I understand that you believe the "napsterization" of books isn't imminent, but you're simply factually incorrect. The people who are doing this the most are the kids in colleges, who are also the ones that started the music trading culture. They often cannot afford textbooks and will turn to scanning and sharing to save cash. Once they get familiar because of textbooks, however, they start to learn to do it routinely.

It is only a matter of time, I think, until publishing faces a crisis just like everyone else.

I have, several times, been looking for e-books of certain titles.

However, all seems to be sold with various forms of draconian DRM, for a considerably higher price than the paperbacks in the normal stores here.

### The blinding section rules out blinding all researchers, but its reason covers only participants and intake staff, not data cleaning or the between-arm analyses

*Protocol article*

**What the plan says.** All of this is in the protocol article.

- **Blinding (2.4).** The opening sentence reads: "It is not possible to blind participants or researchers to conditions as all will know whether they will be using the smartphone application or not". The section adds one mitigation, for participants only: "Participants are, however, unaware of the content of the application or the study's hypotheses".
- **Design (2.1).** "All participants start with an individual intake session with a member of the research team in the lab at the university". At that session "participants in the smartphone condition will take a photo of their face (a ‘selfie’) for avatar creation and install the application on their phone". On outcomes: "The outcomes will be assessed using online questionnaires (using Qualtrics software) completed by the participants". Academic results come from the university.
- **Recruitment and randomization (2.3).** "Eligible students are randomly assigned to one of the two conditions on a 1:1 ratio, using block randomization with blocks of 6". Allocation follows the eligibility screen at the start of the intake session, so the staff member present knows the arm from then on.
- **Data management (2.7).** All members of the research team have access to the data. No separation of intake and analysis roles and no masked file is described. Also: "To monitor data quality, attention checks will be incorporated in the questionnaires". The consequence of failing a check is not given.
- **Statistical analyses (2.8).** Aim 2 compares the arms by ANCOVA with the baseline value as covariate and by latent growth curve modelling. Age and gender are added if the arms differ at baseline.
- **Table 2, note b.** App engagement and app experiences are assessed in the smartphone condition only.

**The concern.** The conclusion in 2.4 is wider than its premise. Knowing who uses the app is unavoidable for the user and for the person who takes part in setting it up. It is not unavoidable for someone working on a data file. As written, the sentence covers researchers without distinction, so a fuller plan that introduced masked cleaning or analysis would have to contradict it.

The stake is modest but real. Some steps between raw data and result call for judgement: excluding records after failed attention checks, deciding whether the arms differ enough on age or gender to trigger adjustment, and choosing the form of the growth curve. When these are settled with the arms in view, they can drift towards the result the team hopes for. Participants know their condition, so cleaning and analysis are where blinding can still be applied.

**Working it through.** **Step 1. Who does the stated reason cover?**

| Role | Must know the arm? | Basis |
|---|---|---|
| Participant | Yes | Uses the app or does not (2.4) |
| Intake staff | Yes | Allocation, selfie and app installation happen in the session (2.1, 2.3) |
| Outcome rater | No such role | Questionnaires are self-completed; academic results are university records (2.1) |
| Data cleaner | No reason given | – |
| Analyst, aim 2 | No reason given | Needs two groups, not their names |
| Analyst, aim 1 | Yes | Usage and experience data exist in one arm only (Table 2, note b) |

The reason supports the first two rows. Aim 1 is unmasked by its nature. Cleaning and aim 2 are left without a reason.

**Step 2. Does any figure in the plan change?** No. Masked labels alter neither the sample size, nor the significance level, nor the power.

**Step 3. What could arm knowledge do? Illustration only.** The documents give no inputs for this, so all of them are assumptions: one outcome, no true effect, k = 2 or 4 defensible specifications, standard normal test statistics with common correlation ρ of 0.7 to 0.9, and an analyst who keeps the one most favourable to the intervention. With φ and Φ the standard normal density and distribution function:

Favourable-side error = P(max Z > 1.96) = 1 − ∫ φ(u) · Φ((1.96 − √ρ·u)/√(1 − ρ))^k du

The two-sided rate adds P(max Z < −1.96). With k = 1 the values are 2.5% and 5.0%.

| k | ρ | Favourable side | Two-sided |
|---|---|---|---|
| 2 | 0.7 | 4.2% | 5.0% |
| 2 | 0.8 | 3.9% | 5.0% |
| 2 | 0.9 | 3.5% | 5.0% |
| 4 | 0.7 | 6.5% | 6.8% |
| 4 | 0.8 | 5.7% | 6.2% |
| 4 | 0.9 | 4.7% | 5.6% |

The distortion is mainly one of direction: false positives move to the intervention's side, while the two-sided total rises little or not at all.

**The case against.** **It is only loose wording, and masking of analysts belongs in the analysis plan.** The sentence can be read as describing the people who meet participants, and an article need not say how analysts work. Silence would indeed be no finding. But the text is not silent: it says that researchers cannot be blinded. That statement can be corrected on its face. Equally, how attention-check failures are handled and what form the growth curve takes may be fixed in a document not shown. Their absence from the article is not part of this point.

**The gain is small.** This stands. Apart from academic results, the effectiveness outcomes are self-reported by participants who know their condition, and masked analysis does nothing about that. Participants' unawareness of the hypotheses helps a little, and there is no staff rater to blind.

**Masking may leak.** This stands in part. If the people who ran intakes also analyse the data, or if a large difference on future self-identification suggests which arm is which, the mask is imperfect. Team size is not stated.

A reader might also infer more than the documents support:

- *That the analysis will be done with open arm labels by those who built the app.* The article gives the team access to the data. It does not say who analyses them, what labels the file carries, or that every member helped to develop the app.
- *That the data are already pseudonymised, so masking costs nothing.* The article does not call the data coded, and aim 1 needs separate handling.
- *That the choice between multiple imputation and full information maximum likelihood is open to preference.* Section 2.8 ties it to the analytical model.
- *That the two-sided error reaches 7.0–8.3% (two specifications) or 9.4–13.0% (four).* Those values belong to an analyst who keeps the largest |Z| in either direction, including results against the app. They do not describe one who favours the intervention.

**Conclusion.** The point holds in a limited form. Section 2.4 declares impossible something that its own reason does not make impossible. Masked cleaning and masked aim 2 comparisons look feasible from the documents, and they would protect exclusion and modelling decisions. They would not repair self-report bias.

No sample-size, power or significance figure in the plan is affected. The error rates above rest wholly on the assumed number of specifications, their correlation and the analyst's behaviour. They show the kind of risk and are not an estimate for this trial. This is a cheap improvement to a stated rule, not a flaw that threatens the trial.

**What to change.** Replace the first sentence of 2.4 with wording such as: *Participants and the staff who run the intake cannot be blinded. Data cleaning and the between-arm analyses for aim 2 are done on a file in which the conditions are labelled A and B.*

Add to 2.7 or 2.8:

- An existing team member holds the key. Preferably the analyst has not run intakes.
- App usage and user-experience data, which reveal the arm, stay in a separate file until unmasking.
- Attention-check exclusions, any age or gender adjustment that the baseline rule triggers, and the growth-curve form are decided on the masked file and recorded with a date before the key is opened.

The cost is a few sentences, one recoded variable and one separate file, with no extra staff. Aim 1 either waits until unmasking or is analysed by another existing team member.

I happily buy e-books from Baen, as I know I will get files in normal formats, with no chains. Plain TXT and RTF works just fine everywhere.

If I make the mistake of buying e-books from Amazon I have to deal weird rules that make sure I only read on a genuine windows xp sp 1 computer with adobe 6.0 (unpatched) installed, don't copy the file to my mac, don't read it on my OpenBSD laptop, don't re-size the text and only read them on odd Thursdays after midnight when the moon is full.

As long as they treat me like a pirate if I try to buy their products I might as well spend my money elsewhere. I buy my e-books from those that do not.